Bringing Ag Into the Classroom — Ag Literacy Week and the Challenges Faced by Farmers Around the World

Farmers and others involved in Canadian agriculture visited more than 500 classrooms across the country this past week during the fourth annual Canadian Ag Literacy Week.

Led by Agriculture in the Classroom, with support from Farm Credit Canada, the program is designed to encourage grade 3 to 6 students to learn about agriculture through reading books, watching videos and meeting people involved in agriculture.

“Teachers love this because we connect everything to the curriculum, even when we come in with a visitor reading a book Teachers can then continue the learning — we show them where the connections are in their grade level,” explains Johanne Ross, chair of Ag in the Classroom Canada and executive director for Ag in the Classroom – Manitoba in the interview below.

(photo credit: Manitoba Pork/Facebook)
(photo credit: Manitoba Pork/Facebook)

New for this year was the release of a book entitled “The Adventures of Michael and Mia: Stewards of the Land,” written by Edward Willett and illustrated by Val Lawton. The book, which was created through funding from Viterra and Growing Forward 2, aims to help students understand how farmers use modern farm practices and technology to care for the environment while producing food.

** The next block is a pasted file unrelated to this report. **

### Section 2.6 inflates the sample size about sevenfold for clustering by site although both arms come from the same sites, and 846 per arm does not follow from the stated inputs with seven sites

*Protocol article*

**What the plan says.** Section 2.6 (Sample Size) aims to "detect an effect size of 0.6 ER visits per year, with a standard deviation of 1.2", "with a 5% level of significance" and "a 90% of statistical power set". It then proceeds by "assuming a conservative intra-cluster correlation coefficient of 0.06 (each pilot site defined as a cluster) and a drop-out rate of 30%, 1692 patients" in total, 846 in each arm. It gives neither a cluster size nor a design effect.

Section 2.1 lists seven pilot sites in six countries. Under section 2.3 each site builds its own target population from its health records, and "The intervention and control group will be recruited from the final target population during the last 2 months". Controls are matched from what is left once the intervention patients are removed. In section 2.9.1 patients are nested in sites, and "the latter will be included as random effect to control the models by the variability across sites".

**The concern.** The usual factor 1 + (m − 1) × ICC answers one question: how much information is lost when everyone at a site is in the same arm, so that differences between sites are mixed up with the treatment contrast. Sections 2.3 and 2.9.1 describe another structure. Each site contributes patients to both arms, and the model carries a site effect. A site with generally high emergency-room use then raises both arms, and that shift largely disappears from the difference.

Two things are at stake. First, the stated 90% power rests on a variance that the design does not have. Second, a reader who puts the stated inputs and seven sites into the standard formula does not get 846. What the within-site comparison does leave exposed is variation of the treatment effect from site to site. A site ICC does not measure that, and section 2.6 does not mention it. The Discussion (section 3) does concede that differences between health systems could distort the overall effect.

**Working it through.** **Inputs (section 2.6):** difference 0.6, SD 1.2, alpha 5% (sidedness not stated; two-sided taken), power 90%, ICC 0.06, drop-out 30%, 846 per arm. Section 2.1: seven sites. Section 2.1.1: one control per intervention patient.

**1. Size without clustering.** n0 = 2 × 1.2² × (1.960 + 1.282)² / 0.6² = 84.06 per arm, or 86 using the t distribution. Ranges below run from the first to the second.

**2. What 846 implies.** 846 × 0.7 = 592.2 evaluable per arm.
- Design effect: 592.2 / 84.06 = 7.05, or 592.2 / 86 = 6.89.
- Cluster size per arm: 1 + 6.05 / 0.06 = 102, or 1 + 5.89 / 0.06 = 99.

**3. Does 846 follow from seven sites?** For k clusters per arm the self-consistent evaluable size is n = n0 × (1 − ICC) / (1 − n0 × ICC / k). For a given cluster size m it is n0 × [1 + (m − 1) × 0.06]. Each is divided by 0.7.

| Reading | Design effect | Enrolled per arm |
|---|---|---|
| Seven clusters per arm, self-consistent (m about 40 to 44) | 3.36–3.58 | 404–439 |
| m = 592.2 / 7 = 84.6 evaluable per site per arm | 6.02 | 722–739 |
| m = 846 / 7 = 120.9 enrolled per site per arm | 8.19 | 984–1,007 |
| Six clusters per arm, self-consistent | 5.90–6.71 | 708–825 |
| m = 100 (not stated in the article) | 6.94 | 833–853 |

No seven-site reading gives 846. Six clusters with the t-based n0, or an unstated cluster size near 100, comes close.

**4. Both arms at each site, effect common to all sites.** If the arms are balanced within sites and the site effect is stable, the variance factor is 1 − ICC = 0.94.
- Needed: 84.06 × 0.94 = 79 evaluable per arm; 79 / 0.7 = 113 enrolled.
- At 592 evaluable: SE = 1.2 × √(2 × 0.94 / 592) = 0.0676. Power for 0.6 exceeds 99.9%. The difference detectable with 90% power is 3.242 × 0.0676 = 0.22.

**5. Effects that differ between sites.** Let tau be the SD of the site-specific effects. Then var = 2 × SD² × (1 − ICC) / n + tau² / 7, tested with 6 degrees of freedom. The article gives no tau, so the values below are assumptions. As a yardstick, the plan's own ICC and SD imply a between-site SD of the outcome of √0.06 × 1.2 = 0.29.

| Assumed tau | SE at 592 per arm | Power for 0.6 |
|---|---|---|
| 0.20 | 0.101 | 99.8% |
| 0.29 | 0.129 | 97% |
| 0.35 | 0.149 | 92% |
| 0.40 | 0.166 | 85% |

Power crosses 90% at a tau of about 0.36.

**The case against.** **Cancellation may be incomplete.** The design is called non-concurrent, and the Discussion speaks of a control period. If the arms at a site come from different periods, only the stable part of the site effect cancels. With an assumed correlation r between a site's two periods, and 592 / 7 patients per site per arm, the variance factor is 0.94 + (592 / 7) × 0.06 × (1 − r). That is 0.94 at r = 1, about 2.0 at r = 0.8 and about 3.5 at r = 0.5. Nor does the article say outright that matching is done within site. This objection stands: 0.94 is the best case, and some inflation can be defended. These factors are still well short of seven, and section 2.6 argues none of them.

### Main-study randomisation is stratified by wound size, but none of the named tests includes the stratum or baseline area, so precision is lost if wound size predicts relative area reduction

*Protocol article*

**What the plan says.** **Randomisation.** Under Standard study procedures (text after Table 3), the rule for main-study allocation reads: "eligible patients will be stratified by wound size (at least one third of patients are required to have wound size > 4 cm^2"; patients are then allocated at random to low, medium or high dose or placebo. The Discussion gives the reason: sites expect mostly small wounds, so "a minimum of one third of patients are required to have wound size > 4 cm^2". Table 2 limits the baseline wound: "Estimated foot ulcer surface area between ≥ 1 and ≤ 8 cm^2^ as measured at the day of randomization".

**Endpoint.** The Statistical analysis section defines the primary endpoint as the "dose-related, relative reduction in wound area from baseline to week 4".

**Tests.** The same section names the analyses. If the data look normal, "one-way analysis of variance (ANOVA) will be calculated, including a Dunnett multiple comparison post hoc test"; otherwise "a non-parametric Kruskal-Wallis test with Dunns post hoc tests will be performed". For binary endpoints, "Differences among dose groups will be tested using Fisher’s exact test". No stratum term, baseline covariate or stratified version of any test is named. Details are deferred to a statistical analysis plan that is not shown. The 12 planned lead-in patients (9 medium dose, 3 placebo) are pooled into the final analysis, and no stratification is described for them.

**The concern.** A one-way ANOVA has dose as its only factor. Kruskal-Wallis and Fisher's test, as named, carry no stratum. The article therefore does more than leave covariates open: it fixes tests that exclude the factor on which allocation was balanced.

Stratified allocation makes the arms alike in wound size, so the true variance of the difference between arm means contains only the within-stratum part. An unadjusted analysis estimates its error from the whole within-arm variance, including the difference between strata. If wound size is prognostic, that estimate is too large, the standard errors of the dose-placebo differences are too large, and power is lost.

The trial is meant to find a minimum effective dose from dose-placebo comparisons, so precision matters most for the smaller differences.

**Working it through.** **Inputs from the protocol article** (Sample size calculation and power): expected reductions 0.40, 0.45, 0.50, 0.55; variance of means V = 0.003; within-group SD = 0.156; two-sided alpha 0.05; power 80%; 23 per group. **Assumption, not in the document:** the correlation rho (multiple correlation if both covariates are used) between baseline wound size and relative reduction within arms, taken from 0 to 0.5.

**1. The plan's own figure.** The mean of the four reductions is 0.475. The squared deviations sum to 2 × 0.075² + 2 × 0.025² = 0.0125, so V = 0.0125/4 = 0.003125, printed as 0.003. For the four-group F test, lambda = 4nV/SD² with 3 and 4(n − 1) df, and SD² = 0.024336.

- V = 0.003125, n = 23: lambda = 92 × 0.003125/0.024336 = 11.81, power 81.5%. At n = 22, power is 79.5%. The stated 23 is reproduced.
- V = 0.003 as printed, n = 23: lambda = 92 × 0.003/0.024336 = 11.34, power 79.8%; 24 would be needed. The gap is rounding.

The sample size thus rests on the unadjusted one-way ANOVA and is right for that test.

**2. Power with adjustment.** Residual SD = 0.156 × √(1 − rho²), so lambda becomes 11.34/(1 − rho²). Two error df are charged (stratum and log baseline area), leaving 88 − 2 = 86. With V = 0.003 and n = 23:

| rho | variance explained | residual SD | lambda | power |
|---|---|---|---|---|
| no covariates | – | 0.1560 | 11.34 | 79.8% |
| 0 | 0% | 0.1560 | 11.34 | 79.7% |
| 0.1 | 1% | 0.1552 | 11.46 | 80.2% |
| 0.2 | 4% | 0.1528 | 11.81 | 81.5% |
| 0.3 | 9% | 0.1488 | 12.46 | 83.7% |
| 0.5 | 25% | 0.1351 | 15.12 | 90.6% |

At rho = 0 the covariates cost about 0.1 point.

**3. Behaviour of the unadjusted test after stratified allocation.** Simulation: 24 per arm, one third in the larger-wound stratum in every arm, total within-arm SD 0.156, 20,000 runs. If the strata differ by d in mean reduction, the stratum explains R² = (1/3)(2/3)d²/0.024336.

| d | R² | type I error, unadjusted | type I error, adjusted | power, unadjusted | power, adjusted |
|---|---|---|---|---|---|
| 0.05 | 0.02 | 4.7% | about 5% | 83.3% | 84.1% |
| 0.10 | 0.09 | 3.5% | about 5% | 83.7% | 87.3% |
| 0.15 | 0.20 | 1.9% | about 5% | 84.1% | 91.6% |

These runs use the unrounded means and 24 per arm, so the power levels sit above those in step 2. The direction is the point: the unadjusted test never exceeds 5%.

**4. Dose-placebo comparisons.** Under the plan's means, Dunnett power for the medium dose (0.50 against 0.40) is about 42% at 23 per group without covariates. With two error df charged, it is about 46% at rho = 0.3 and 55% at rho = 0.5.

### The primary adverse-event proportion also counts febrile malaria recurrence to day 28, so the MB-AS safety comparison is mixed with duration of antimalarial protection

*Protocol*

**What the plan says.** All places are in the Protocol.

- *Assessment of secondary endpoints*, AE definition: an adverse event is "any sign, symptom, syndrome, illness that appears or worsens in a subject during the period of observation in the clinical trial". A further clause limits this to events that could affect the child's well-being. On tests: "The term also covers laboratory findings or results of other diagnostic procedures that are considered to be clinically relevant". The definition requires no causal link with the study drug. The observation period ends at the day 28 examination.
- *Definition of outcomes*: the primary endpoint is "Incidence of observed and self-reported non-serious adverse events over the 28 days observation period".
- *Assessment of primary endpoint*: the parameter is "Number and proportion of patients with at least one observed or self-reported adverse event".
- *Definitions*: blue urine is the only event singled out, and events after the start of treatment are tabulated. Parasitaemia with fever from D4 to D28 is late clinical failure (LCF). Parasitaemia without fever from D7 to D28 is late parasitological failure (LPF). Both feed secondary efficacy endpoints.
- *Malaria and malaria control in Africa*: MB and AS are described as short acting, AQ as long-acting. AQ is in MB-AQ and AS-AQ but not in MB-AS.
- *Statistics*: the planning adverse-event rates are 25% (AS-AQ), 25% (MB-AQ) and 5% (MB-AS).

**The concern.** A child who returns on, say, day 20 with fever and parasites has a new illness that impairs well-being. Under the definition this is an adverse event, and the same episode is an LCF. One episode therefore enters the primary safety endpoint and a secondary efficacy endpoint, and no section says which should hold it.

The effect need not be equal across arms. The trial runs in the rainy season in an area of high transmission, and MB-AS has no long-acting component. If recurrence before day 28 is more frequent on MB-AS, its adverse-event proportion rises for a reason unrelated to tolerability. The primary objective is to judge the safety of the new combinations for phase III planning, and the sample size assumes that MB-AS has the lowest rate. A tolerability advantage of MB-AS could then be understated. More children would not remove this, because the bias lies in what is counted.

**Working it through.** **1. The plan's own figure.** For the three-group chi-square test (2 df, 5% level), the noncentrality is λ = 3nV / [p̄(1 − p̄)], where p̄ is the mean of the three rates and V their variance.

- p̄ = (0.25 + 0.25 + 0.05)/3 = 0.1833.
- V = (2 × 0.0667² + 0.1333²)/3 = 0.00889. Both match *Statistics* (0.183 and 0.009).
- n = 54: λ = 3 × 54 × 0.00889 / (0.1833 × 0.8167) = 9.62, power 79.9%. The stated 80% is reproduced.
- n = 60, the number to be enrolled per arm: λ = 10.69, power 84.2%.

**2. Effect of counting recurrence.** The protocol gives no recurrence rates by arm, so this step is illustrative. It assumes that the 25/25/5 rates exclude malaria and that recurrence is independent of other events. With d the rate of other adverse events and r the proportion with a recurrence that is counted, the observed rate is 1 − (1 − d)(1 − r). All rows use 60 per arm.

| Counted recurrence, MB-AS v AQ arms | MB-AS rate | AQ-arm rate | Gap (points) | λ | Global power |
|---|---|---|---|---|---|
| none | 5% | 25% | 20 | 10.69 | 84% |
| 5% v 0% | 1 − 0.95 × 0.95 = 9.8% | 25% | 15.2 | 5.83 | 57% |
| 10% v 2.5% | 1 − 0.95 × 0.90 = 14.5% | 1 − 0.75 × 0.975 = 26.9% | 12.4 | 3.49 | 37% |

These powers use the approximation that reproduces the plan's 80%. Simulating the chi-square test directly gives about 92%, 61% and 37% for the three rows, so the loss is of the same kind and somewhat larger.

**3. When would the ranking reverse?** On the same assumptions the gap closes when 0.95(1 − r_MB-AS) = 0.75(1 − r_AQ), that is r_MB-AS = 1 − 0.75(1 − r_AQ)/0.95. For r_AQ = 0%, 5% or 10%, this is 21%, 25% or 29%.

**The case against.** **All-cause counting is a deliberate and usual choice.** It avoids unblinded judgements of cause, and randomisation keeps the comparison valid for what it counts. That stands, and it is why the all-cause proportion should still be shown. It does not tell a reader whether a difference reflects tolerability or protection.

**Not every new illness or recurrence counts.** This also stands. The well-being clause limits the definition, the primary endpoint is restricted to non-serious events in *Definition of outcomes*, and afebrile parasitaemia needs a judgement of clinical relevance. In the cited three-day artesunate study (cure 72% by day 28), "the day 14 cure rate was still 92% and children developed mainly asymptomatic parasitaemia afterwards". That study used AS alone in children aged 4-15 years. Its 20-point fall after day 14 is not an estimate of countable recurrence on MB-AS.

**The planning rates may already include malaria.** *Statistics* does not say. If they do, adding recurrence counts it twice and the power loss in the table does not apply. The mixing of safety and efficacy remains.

Coinciding with Ag Literacy Week was the launch of a new resource for grade 7 and 8 teachers across the country, as Ag in the Classroom – Manitoba partnered with the Canadian Foodgrains Bank and Syngenta to launch a program called “Challenging Conditions.” Through this resource, students will learn what life is like for subsistence farmers in developing countries.

“Really what it’s doing is opening the students’ eyes to the fact that we have it pretty good with our situation in Canada,” says Ross. “It reiterates that importance that we in Canada are contributing to helping these farmers.”

Teachers can order “Challenging Conditions” material from Agriculture in the Classroom — Manitoba. For teachers in other provinces, the resource will soon be posted on the Canadian Foodgrains Bank website. It will also be available in French.

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